NPI's Cascadia Advocate

Offering commentary and analysis from Washington, Oregon, and Idaho, The Cascadia Advocate is the Northwest Progressive Institute's unconventional perspective on world, national, and local politics.

Wednesday, October 21st, 2015

Flanked by Obama, Joe Biden declares he will not be a candidate for President in 2016

Vice Pres­i­dent Joe Biden has announced that he will not be a can­di­date for the Demo­c­ra­t­ic nom­i­na­tion for Pres­i­dent of the Unit­ed States next year, say­ing that he did not see a path for­ward for a cam­paign after con­sul­ta­tions with his family.

Flanked by Pres­i­dent Oba­ma and the Sec­ond Lady, his wife Jill Biden, the Vice Pres­i­dent made his deci­sion known in the Rose Gar­den in live tele­vised remarks also wit­nessed by the White House press corps.

The mass media has been beck­on­ing Biden to get into the race for weeks, gen­er­at­ing sto­ry after sto­ry spec­u­lat­ing on a Biden bid.

But today, the Vice Pres­i­dent put an end to the rumor and intrigue by stat­ing the obvi­ous: his win­dow of oppor­tu­ni­ty has closed. Had he launched a cam­paign late last year, or ear­ly this year, he could have been a con­tender. But he chose not to. Grant­ed, his son Beau was in ill health and passed away a few months ago. No one should blame Biden for putting his fam­i­ly ahead of polit­i­cal considerations.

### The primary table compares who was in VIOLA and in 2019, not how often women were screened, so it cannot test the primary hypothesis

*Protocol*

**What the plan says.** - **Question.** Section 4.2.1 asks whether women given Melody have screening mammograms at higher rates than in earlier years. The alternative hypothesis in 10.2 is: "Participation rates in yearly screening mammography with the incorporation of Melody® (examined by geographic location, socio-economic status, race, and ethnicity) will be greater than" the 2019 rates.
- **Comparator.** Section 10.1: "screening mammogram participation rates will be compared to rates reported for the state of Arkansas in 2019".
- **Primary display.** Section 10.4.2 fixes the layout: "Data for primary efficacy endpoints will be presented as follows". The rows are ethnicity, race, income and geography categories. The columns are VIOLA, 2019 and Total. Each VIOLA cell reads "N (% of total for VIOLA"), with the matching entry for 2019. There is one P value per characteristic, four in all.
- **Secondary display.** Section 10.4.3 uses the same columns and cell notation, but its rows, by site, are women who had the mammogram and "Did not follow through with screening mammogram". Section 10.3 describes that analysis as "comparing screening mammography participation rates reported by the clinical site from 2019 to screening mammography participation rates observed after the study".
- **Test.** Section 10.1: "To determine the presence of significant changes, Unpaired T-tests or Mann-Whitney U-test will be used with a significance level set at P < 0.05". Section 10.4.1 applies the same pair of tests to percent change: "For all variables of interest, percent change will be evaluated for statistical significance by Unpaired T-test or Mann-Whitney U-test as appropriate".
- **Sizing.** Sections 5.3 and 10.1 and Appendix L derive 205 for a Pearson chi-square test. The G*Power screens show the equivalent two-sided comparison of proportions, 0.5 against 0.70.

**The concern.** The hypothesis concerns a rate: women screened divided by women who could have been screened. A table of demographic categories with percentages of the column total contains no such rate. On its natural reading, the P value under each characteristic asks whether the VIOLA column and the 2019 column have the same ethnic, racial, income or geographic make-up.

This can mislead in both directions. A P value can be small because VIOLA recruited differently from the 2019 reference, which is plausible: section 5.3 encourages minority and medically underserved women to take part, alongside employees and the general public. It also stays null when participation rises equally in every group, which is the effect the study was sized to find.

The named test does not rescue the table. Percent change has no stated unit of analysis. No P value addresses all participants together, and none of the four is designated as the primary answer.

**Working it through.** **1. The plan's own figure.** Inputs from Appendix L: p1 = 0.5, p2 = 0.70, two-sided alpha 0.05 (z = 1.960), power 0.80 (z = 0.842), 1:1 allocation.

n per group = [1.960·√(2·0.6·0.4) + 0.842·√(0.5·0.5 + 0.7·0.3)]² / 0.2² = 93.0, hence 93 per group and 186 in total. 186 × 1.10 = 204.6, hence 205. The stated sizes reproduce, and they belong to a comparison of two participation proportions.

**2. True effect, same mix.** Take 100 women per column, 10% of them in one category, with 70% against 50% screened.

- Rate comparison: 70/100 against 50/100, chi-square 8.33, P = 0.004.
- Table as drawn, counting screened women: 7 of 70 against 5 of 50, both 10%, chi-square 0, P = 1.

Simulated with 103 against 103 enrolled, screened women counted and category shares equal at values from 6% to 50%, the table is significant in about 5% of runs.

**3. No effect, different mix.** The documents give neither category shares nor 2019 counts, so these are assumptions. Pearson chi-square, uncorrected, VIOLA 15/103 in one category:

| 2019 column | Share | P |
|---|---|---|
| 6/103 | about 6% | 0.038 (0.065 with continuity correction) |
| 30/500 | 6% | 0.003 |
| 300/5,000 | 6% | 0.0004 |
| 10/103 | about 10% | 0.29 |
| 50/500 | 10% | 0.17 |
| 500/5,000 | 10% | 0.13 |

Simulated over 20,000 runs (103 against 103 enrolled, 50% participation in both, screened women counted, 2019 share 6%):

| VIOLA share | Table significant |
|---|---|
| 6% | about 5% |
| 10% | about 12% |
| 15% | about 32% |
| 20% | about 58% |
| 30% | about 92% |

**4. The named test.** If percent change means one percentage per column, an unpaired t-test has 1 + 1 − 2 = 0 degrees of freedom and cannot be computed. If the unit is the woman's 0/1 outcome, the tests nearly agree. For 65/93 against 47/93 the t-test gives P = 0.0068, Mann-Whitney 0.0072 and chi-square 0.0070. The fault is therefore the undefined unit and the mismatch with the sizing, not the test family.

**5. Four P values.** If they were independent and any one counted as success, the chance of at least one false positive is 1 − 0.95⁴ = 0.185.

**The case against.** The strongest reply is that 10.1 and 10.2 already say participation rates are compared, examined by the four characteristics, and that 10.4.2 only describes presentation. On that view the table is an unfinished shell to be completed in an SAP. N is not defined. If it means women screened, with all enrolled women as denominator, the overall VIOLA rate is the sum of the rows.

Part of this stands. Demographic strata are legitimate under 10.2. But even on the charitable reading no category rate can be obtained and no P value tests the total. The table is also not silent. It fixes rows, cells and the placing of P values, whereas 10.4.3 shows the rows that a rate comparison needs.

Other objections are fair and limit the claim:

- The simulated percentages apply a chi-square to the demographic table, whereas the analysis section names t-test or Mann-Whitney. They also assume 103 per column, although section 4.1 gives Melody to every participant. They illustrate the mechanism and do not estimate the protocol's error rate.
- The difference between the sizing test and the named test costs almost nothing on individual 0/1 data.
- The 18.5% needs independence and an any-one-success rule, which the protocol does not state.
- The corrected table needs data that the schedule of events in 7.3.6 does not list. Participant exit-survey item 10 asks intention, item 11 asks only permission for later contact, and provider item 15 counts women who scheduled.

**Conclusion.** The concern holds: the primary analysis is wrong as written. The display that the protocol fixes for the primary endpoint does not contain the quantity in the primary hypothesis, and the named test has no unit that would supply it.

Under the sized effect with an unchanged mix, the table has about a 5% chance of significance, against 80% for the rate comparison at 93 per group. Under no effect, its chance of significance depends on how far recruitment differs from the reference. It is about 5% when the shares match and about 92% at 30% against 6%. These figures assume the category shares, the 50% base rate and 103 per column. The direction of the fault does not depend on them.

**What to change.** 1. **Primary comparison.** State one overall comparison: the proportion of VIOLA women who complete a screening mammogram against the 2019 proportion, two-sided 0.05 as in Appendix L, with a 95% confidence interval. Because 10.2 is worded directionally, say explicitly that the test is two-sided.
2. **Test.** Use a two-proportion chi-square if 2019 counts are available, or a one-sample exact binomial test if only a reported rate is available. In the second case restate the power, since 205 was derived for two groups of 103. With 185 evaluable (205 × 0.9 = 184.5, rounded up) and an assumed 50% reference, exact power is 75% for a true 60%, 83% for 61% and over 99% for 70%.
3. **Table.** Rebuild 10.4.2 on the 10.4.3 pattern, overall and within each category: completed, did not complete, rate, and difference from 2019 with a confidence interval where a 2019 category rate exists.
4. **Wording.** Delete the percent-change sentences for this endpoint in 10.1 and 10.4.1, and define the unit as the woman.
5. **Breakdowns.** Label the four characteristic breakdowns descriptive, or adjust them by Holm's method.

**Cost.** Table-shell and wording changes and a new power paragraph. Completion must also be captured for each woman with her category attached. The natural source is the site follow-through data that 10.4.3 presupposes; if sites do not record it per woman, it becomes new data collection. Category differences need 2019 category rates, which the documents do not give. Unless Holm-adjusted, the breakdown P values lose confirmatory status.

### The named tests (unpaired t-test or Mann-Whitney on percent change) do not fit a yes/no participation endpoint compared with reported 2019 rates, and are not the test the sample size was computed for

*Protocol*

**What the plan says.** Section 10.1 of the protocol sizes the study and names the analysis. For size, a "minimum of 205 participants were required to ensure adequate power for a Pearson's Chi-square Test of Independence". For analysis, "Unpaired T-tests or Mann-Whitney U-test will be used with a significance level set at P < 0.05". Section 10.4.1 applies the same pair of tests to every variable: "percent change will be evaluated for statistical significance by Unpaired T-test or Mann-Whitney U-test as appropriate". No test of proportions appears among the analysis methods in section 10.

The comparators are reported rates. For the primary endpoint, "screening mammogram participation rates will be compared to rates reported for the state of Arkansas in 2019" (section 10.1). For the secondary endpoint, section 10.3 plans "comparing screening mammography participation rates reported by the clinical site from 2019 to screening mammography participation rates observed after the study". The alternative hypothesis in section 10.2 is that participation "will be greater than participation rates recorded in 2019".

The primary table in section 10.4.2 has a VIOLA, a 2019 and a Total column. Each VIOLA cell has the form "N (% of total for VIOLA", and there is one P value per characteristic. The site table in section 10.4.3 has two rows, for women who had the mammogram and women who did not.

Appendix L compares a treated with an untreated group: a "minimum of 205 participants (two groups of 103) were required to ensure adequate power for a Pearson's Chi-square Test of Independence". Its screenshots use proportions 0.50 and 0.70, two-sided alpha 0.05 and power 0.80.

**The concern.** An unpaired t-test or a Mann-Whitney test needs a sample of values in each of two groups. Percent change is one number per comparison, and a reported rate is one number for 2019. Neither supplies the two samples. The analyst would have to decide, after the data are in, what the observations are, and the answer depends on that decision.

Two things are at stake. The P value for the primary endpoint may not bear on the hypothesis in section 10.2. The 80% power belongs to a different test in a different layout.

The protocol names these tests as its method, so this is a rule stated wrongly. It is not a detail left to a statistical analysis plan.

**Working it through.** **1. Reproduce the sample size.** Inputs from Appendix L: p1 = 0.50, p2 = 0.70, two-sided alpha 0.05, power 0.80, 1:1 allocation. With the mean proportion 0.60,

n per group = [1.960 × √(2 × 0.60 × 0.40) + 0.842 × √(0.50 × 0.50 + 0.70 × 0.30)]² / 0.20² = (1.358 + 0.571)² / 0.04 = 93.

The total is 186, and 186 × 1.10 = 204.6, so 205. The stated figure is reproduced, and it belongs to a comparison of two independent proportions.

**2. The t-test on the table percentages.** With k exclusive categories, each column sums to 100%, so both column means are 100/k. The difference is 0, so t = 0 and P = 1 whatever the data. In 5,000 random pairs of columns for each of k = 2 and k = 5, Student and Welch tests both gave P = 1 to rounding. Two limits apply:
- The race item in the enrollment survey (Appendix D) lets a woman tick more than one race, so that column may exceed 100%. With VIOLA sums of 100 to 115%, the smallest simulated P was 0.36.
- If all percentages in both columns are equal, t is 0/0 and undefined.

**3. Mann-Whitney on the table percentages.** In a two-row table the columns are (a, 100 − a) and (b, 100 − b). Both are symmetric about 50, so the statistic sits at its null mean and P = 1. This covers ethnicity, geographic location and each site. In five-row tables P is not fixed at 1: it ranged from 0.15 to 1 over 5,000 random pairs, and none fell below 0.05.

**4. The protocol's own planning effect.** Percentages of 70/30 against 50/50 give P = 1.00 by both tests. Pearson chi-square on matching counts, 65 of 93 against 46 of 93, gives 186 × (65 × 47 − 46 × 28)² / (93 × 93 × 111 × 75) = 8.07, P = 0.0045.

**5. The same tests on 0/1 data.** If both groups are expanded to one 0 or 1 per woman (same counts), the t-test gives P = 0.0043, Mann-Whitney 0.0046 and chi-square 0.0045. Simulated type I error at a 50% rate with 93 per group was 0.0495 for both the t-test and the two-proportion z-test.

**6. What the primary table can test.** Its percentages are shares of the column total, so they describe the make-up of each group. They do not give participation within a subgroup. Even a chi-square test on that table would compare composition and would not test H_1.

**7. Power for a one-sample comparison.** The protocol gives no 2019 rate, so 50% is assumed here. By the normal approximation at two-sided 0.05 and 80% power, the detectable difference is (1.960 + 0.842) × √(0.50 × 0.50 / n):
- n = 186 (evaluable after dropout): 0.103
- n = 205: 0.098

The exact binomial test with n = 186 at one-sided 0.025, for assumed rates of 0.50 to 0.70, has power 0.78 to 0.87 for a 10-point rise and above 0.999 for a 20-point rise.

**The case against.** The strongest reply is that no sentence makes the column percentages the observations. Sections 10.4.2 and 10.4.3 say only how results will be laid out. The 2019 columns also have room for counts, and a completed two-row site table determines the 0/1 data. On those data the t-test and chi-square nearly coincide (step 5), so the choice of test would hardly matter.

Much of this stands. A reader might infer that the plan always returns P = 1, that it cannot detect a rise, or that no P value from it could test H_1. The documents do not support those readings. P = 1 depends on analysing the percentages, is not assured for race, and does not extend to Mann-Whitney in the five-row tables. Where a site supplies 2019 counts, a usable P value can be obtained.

In a pos­si­ble fore­shad­ow­ing of his announce­ment today, Biden remarked yes­ter­day that he did not per­ceive Repub­li­cans as an ene­my, and that that he was a Dick Cheney fan. “I actu­al­ly like Dick Cheney, for real,” Biden said at an event hon­or­ing Wal­ter Mon­dale. “I get on with him. I think he’s a decent man.”

Most Democ­rats and pro­gres­sives would sharply dis­agree with that state­ment. We our­selves con­sid­er Cheney one of the worst and most manip­u­la­tive peo­ple ever to have held the office Biden holds now. We’d like to see Cheney and oth­er Bush admin­is­tra­tion fig­ures pros­e­cut­ed for war crimes. They have not been held account­able by this admin­is­tra­tion, which is a great shame.

Biden also said, at the same event, “It’s most impor­tant that every­one in this room under­stand the oth­er team is not the ene­my… End this notion that it is naive to think we can speak well of the oth­er par­ty and cooperation.”

That’s a fine sen­ti­ment, but it is unfor­tu­nate­ly not shared by most Repub­li­cans, who view Democ­rats as an ene­my that needs to be defeat­ed elec­toral­ly and leg­isla­tive­ly. If Repub­li­cans were tru­ly inter­est­ed in gov­ern­ing, they’d take the threat of a fed­er­al gov­ern­ment shut­down off the table. But they won’t.

The Obama/Biden admin­is­tra­tion has got­ten into trou­ble try­ing to appease Repub­li­cans in the past, notably in the sum­mer of 2011, when the Pres­i­dent agreed to a fool­ish bar­gain to raise the debt ceil­ing and trig­ger large auto­mat­ic cuts (seques­tra­tion) in vital pub­lic ser­vices if a con­gres­sion­al “super­com­mit­tee” could not agree on its own harm­ful aus­ter­i­ty plan by a pre­scribed date.

Biden may not care for Clin­ton’s com­bat­ive­ness, but a fight­er is arguably what the Demo­c­ra­t­ic Par­ty needs at this junc­ture, to deal with a Repub­li­can Par­ty that likes to man­u­fac­ture end­less fis­cal crises and play games of chicken.

Biden announced his deci­sion a day after Vir­ginia Sen­a­tor Jim Webb end­ed his invis­i­ble cam­paign for the Demo­c­ra­t­ic nom­i­na­tion, hav­ing con­clud­ed (cor­rect­ly) that he was not get­ting any trac­tion. That leaves five can­di­dates in the field: Hillary Clin­ton, Bernie Sanders, Mar­tin O’Mal­ley, Lin­coln Chafee, and Lar­ry Lessig.

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